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# 𝘶-substitution with definite integrals

Performing u-substitution with definite integrals is very similar to how it's done with indefinite integrals, but with an added step: accounting for the limits of integration. Let's see what this means by finding integral, start subscript, 1, end subscript, squared, start color #7854ab, 2, x, end color #7854ab, start color #e07d10, left parenthesis, end color #e07d10, start color #1fab54, x, squared, plus, 1, end color #1fab54, start color #e07d10, right parenthesis, cubed, end color #e07d10, start color #7854ab, d, x, end color #7854ab.
We notice that start color #7854ab, 2, x, end color #7854ab is the derivative of start color #1fab54, x, squared, plus, 1, end color #1fab54, so u-substitution applies. Let start color #1fab54, u, equals, x, squared, plus, 1, end color #1fab54, then start color #7854ab, d, u, equals, 2, x, d, x, end color #7854ab. Now we substitute:
integral, start subscript, 1, end subscript, squared, start color #7854ab, 2, x, end color #7854ab, start color #e07d10, left parenthesis, end color #e07d10, start color #1fab54, x, squared, plus, 1, end color #1fab54, start color #e07d10, right parenthesis, cubed, end color #e07d10, start color #7854ab, d, x, end color #7854ab, equals, integral, start subscript, 1, end subscript, squared, start color #e07d10, left parenthesis, end color #e07d10, start color #1fab54, u, end color #1fab54, start color #e07d10, right parenthesis, cubed, end color #e07d10, start color #7854ab, d, u, end color #7854ab
Wait a minute! The limits of integration were fitted for x, not for u. Think about this graphically. We wanted the area under the curve start color #11accd, y, equals, 2, x, left parenthesis, x, squared, plus, 1, right parenthesis, cubed, end color #11accd between x, equals, 1 and x, equals, 2.
Now that we changed the curve to start color #aa87ff, y, equals, u, cubed, end color #aa87ff, why should the limits stay the same?
Indeed, the limits shouldn't stay the same. To find the new limits, we need to find what values of start color #1fab54, u, end color #1fab54 correspond to start color #1fab54, x, squared, plus, 1, end color #1fab54 for x, equals, start color #ca337c, 1, end color #ca337c and x, equals, start color #ca337c, 2, end color #ca337c:
• Lower bound: left parenthesis, start color #ca337c, 1, end color #ca337c, right parenthesis, squared, plus, 1, equals, start color #ca337c, 2, end color #ca337c
• Upper bound: left parenthesis, start color #ca337c, 2, end color #ca337c, right parenthesis, squared, plus, 1, equals, start color #ca337c, 5, end color #ca337c
Now we can correctly perform the u-substitution:
integral, start subscript, start color #ca337c, 1, end color #ca337c, end subscript, start superscript, start color #ca337c, 2, end color #ca337c, end superscript, start color #7854ab, 2, x, end color #7854ab, start color #e07d10, left parenthesis, end color #e07d10, start color #1fab54, x, squared, plus, 1, end color #1fab54, start color #e07d10, right parenthesis, cubed, end color #e07d10, start color #7854ab, d, x, end color #7854ab, equals, integral, start subscript, start color #ca337c, 2, end color #ca337c, end subscript, start superscript, start color #ca337c, 5, end color #ca337c, end superscript, start color #e07d10, left parenthesis, end color #e07d10, start color #1fab54, u, end color #1fab54, start color #e07d10, right parenthesis, cubed, end color #e07d10, start color #7854ab, d, u, end color #7854ab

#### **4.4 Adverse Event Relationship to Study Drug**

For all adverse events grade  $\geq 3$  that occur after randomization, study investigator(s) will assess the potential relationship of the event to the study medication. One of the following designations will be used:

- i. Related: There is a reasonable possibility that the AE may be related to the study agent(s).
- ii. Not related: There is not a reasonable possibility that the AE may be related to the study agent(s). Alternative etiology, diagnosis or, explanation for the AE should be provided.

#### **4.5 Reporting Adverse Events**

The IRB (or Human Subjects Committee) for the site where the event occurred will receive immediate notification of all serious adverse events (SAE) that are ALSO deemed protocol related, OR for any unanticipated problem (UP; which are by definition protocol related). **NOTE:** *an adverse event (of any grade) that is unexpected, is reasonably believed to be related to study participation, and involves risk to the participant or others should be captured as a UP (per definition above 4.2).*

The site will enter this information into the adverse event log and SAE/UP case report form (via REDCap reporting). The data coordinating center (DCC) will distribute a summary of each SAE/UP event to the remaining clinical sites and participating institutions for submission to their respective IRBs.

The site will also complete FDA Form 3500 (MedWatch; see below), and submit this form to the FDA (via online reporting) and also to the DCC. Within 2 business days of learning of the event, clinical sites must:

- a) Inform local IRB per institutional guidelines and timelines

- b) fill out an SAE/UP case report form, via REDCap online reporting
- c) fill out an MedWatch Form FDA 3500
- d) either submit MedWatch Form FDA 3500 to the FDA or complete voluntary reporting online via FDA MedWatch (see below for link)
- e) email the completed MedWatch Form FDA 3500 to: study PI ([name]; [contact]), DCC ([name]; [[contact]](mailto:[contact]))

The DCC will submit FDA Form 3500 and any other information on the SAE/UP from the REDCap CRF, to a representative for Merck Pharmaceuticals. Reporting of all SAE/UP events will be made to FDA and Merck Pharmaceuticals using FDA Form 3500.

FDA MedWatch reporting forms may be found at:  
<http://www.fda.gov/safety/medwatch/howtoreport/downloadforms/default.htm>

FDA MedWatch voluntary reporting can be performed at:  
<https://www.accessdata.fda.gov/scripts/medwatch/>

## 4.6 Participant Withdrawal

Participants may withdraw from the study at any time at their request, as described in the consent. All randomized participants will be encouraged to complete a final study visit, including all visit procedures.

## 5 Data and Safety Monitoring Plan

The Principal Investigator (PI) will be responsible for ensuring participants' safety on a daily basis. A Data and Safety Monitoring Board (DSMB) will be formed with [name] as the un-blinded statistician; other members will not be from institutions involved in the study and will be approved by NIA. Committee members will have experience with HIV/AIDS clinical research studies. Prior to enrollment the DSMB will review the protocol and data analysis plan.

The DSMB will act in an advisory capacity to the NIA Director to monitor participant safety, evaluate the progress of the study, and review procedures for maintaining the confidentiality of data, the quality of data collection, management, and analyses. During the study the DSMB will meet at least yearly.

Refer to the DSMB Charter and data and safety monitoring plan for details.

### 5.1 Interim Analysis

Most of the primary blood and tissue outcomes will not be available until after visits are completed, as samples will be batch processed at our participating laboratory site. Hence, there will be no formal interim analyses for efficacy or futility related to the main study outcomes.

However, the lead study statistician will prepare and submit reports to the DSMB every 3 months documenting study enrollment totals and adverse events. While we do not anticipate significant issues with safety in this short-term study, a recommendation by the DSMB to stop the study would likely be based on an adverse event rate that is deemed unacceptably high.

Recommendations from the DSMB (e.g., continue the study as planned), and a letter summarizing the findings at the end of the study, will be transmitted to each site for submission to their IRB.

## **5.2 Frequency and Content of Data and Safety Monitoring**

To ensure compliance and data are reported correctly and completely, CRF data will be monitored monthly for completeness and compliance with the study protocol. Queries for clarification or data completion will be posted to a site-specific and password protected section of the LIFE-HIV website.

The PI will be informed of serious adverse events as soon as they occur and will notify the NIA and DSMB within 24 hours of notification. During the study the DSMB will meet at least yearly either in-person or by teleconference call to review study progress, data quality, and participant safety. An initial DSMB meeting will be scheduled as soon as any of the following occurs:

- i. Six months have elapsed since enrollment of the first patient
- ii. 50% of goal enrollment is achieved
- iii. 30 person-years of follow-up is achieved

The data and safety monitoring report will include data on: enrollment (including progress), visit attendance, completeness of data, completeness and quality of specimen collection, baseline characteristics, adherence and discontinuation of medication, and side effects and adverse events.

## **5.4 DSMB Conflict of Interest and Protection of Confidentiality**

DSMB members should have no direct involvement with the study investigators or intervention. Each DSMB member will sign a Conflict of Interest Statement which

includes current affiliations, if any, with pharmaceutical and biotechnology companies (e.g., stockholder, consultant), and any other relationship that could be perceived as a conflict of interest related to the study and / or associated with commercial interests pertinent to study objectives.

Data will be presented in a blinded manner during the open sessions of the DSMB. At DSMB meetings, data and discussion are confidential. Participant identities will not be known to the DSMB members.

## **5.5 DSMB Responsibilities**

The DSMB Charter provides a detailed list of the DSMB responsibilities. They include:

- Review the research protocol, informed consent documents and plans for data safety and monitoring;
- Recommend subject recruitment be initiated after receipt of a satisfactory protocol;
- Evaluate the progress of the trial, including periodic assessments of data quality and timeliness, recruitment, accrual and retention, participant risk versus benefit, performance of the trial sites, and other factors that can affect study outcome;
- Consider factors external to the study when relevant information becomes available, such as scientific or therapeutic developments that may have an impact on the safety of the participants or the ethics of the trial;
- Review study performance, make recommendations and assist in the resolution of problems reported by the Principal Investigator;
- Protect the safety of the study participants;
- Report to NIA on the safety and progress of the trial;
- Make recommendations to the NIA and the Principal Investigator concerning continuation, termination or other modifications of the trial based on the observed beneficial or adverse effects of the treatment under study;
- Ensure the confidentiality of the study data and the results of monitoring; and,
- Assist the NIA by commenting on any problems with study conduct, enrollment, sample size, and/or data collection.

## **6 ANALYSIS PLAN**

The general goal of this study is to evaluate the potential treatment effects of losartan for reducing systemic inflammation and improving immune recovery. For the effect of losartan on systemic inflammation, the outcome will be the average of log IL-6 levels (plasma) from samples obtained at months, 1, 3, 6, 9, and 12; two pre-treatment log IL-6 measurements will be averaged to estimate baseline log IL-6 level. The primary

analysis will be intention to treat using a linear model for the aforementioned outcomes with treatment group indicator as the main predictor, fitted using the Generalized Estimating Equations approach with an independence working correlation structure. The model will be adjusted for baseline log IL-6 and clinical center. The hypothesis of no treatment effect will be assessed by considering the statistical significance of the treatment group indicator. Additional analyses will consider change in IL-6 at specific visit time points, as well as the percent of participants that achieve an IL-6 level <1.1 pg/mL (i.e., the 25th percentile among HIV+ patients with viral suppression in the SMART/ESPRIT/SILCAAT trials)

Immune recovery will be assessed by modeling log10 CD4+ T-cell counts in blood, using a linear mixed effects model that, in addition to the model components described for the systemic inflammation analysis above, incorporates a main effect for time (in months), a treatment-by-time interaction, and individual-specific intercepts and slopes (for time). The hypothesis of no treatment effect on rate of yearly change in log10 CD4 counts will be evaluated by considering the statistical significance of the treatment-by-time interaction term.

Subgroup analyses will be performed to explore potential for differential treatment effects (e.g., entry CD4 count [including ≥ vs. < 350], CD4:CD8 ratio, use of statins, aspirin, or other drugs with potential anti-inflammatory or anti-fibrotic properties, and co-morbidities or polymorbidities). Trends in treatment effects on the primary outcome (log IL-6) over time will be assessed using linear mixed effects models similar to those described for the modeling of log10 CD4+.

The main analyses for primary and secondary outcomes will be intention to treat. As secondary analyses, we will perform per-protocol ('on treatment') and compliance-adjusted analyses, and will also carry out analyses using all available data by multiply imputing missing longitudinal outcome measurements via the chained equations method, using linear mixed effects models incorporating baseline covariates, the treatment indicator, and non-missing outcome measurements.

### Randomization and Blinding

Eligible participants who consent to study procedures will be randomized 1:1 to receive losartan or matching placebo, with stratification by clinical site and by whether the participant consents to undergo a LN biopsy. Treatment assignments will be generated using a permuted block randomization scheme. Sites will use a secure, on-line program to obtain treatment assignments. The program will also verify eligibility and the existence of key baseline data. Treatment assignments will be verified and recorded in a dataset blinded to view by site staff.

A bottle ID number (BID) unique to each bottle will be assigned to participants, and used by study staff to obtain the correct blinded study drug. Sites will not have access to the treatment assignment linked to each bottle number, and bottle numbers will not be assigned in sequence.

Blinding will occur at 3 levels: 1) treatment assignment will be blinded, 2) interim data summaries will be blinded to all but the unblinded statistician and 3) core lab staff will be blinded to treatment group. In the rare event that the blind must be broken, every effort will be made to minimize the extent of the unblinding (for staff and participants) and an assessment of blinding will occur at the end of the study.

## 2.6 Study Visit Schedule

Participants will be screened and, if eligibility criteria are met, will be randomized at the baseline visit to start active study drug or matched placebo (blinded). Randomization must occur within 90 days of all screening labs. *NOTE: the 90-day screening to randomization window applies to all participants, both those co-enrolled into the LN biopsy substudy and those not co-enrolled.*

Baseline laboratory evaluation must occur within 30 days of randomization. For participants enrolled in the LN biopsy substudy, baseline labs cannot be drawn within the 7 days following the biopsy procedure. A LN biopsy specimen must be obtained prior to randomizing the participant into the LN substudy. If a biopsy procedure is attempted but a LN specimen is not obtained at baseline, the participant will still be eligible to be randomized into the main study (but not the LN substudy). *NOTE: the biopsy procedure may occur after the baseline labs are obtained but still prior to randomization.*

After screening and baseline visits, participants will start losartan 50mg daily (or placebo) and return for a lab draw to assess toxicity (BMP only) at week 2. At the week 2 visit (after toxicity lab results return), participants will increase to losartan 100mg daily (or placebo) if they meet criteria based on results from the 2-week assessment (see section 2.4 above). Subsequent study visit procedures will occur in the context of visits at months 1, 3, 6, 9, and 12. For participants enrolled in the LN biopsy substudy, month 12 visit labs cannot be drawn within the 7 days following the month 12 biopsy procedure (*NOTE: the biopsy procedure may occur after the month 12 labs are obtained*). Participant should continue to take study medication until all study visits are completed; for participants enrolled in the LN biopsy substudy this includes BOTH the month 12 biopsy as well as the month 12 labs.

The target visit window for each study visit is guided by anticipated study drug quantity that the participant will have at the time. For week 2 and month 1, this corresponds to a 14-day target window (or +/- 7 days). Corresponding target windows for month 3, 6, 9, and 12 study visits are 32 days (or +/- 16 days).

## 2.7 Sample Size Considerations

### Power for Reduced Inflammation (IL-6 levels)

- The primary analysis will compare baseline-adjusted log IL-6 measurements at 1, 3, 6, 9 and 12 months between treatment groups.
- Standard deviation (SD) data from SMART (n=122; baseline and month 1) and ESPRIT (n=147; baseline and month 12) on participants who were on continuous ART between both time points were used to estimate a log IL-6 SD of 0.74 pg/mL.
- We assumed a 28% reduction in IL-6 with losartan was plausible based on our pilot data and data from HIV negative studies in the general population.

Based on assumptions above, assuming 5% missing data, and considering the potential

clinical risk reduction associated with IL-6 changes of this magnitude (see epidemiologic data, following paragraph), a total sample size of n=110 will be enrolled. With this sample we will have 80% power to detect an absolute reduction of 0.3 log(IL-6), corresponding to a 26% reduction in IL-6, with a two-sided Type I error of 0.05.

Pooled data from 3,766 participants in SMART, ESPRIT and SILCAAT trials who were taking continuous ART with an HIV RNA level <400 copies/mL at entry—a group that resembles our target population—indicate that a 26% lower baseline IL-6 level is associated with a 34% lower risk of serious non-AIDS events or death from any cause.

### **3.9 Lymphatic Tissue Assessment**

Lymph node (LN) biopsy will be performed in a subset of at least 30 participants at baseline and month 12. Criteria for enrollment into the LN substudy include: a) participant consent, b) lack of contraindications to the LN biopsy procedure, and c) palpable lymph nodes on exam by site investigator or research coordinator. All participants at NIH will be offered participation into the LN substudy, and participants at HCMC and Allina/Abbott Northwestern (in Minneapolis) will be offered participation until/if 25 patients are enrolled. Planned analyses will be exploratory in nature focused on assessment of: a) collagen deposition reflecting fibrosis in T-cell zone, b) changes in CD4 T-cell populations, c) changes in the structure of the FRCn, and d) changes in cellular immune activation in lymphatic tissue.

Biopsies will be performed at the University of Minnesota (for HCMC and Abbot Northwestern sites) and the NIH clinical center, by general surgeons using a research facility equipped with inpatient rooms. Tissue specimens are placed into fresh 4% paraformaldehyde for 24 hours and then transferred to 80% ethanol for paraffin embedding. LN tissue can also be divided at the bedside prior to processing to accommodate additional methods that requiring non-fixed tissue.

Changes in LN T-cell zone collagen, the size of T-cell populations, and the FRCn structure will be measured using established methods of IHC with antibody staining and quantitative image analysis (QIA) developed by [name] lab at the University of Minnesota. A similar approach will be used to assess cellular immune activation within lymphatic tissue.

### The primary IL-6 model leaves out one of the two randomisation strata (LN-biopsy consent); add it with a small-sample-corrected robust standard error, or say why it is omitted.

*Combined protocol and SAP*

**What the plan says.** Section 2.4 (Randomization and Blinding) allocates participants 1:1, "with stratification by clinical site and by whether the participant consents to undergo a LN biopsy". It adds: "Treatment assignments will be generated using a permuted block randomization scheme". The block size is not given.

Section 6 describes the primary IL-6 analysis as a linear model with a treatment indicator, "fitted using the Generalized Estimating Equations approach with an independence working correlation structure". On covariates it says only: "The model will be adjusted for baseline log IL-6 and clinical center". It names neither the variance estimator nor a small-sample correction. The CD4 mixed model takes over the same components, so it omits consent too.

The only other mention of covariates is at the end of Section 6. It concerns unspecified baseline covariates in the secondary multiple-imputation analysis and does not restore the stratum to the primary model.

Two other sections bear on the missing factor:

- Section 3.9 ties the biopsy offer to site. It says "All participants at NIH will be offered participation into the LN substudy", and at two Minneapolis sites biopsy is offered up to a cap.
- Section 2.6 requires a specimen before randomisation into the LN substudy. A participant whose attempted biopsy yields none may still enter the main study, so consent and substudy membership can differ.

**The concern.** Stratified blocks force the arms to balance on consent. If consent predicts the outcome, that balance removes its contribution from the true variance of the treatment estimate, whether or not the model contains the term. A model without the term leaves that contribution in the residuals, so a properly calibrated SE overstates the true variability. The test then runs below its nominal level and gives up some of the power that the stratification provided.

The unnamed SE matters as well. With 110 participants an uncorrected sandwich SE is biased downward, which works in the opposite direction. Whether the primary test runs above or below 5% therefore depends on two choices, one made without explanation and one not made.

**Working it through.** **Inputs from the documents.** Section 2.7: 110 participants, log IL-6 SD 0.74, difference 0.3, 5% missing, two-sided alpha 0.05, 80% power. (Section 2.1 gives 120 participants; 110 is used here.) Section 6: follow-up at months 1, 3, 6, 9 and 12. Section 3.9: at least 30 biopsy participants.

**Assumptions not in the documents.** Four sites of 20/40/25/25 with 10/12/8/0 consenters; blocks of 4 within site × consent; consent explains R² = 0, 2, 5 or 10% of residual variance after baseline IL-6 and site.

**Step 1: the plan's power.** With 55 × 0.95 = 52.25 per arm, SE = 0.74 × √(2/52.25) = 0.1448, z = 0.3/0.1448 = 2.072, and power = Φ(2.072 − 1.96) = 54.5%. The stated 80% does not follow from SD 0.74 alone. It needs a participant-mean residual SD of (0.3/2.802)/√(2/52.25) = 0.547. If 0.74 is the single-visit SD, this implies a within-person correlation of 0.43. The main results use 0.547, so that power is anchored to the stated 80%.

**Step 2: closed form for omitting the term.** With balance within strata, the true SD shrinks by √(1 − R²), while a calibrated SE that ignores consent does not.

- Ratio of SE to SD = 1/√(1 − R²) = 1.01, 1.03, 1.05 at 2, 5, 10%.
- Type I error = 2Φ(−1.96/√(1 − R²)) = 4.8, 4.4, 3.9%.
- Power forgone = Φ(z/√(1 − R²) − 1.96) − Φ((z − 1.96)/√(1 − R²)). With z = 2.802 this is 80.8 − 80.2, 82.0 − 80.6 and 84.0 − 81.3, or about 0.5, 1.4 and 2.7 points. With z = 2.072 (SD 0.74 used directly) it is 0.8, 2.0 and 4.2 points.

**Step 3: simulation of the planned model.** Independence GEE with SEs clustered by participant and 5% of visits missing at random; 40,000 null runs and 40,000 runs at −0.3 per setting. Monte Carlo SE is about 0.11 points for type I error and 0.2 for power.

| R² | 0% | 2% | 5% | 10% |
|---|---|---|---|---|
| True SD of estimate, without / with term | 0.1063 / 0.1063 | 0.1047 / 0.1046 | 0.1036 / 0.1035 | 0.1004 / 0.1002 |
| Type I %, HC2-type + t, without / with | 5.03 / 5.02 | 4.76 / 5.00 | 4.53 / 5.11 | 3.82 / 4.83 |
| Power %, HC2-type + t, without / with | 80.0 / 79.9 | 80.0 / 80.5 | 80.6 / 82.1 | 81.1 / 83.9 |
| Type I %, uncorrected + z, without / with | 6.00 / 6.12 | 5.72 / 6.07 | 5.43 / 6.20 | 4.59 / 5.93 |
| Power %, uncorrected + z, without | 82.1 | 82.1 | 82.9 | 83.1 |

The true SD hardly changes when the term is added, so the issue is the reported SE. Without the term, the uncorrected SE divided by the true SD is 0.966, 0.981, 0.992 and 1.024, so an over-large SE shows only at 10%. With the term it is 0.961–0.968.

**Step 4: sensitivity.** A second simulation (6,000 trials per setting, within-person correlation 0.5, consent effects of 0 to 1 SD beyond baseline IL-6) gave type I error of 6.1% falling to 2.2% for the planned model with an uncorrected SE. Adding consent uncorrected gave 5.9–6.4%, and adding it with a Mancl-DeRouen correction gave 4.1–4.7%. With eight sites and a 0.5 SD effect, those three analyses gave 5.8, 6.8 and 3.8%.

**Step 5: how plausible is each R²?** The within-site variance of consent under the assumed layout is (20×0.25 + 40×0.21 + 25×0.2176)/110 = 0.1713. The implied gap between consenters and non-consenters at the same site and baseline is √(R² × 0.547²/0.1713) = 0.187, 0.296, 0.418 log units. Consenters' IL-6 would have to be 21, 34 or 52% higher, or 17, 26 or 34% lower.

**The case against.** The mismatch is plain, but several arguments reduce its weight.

From here on, we can solve everything according to u:
\begin{aligned} \displaystyle\int_{2}^5 u^3\,du&=\left[\dfrac{u^4}{4}\right]_{2}^5 \\\\ &=\dfrac{5^4}{4}-\dfrac{2^4}{4} \\\\ &=152.25 \end{aligned}
Remember: When using u-substitution with definite integrals, we must always account for the limits of integration.
Problem 1
Ella was asked to find integral, start subscript, 1, end subscript, start superscript, 5, end superscript, left parenthesis, 2, x, plus, 1, right parenthesis, left parenthesis, x, squared, plus, x, right parenthesis, cubed, d, x. This is her work:
Step 1: Let u, equals, x, squared, plus, x
Step 2: d, u, equals, left parenthesis, 2, x, plus, 1, right parenthesis, d, x
Step 3:
integral, start subscript, 1, end subscript, start superscript, 5, end superscript, left parenthesis, 2, x, plus, 1, right parenthesis, left parenthesis, x, squared, plus, x, right parenthesis, cubed, d, x, equals, integral, start subscript, 1, end subscript, start superscript, 5, end superscript, u, cubed, d, u